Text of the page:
You may have noticed more experts in the media suggesting that too many borrowers are gorging on low-rate debt and putting themselves at risk.
Last week, prominent Canadian investor and business magnate Stephen Jarislowsky became the latest to warn of a growing danger of mortgage defaults.
“It's not necessarily a bubble if interest rates stay low indefinitely,” he said during an interview on BNN. “If at some point we have to increase interest rates, it's going to be a massive default in mortgages if the mortgages are too high a percent[age] of today's values.”
David Rosenberg, Chief Economist at Rosenberg Research, added his own ominous warning, saying we could be in “one of the biggest bubbles of all time.” Canadians have heard that before, but is it finally time to worry about an explosion in mortgage defaults?
The short answer is nobody knows for sure.
The long answer is likely not.
Here are some of the reasons why mortgage default risk may be slightly overstated.
- The “stress test.” Despite today’s borrowers gobbling up mortgage rates below 2.00%, they still must prove they can afford mortgage payments at interest rates as much as three times their actual contract rate. At a minimum, all but non-prime borrowers (a small fraction of the market) must show their income is high enough to handle payments based on the Bank of Canada’s benchmark rate, which is currently 4.79%.
- Renewers don’t need to requalify. The overwhelming majority of those with a maturing mortgage face little renewal risk. That’s because they don’t need to requalify if they stay with their current lender. Only those wanting to change lenders have to get re-approved.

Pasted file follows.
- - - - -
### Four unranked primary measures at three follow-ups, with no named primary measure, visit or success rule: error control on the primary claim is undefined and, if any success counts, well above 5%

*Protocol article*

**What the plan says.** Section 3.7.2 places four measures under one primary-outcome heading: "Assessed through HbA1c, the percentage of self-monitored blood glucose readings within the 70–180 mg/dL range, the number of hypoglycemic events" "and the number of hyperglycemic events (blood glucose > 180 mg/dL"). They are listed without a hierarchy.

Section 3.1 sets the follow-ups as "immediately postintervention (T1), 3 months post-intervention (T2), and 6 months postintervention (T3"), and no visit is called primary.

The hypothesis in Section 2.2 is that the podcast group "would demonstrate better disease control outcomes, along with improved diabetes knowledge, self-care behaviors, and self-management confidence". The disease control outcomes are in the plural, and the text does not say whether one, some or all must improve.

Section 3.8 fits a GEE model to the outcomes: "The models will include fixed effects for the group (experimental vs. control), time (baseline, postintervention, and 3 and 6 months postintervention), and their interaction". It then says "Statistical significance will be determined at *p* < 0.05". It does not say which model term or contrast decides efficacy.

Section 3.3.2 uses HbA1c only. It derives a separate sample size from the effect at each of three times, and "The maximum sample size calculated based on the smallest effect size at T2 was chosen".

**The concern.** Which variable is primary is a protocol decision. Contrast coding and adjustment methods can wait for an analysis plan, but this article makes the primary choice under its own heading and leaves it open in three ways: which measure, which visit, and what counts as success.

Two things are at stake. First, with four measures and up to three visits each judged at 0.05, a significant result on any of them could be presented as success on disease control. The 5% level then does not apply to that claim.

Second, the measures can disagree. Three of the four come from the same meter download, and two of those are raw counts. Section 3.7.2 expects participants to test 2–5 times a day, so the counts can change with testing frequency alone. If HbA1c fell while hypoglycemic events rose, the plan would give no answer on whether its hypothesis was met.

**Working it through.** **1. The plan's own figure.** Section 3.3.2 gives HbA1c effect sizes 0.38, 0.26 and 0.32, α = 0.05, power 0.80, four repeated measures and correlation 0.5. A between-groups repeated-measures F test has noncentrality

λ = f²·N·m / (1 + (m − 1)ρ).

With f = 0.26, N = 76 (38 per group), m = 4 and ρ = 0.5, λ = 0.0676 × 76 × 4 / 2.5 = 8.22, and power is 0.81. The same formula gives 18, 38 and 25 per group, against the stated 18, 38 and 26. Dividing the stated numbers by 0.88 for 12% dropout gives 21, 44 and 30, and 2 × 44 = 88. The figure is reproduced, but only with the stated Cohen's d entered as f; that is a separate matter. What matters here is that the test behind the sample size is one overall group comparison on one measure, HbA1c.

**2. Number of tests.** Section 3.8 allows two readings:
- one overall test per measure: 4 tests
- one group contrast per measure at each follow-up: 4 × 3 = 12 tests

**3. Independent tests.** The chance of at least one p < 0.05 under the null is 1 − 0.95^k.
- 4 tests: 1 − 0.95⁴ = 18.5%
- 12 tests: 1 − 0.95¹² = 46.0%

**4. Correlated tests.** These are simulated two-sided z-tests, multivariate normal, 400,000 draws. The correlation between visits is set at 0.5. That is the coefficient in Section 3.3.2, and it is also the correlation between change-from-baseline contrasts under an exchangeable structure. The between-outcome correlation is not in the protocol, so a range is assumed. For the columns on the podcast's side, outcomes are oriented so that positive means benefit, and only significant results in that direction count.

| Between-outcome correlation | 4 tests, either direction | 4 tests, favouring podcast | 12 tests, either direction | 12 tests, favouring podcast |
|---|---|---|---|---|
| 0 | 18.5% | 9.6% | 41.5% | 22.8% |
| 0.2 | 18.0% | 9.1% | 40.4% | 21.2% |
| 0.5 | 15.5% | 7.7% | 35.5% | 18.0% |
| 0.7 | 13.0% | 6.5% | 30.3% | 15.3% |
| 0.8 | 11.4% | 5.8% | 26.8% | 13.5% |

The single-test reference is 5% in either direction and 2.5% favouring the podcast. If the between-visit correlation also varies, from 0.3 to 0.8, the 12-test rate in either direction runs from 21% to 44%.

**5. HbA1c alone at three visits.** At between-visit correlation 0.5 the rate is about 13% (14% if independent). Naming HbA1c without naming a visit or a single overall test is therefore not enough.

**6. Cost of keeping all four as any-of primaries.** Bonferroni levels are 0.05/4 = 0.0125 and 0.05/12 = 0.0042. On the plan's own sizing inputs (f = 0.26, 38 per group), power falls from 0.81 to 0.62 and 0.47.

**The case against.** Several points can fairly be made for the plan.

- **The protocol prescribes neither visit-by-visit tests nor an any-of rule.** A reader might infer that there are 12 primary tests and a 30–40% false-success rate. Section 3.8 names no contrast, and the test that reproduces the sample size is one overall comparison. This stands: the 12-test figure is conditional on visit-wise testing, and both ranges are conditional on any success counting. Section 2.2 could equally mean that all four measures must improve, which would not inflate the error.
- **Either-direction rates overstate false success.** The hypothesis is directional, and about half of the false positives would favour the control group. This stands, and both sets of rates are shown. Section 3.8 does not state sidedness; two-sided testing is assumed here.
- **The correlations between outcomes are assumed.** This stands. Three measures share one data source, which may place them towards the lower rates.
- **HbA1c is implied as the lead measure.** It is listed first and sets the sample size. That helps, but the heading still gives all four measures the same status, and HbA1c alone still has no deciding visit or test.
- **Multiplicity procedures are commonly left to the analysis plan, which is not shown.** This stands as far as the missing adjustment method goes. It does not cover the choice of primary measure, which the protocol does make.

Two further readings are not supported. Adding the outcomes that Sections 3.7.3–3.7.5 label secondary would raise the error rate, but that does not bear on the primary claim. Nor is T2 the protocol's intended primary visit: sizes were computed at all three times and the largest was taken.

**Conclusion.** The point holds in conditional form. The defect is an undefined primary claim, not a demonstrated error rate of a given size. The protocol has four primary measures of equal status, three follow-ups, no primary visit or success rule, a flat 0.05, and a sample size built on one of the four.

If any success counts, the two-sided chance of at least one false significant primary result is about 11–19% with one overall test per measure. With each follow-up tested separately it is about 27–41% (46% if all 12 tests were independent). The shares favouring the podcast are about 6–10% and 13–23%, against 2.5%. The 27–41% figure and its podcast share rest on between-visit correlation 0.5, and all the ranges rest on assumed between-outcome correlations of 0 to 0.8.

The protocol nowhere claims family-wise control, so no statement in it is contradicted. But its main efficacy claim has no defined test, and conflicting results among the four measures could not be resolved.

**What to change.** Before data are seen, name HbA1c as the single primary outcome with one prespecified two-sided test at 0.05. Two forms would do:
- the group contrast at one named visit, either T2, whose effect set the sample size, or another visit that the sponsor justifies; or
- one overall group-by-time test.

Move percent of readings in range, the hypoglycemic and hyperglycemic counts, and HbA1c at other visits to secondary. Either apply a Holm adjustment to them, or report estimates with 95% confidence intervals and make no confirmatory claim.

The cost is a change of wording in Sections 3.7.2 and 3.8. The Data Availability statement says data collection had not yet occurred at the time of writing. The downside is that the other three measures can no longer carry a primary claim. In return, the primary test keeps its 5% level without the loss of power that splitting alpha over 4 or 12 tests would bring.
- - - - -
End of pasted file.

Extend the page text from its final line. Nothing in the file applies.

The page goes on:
- People will likely make more. The average wage goes up over 2% a year. That’s about enough to cover the higher payments resulting from a one-percentage-point jump in interest rates, given an average mortgage balance and average household income. But that’s not all. Ottawa’s support packages boosted incomes significantly in the last 12 months, and mortgage deferrals allowed many to sock away emergency cash. As a result, most Canadian homeowners are in a stronger financial position today than at the start of last year.
- Defaulting is always a last resort. Most conventional borrowers have options if times get tough. For one thing, most can refinance (e.g., extend the amortization to lower payments or pull out equity), even if it’s with a higher-cost non-prime lender. Some may even tap lines of credit or retirement savings to make payments short-term, or, heaven forbid, a credit card. Worst case, assuming sufficient equity, they could choose to sell. Mind you, that’s easier in a strong housing market than in a correcting market. But if the borrower is proactive and contacts the lender before they miss a payment to ask for more time, the lender may allow enough time to sell or refinance elsewhere.
- Mortgage default rates are perennially low. As of December, Canada’s default rate was a mere 0.23% of outstanding mortgages. That’s below the long-term average and practically unchanged from three years ago, despite a global pandemic and a surge in the national unemployment rate. Granted, mortgage deferrals helped, as did a strong housing market—which allowed quick sales at favourable prices.
In essence, mortgage defaults could easily be higher one year from today, especially if prices over-stretch further. But we must be careful about jumping to conclusions based on what a talking head is telling a reporter. As the above factors suggest, barring another major economic crisis, defaults should stay under control.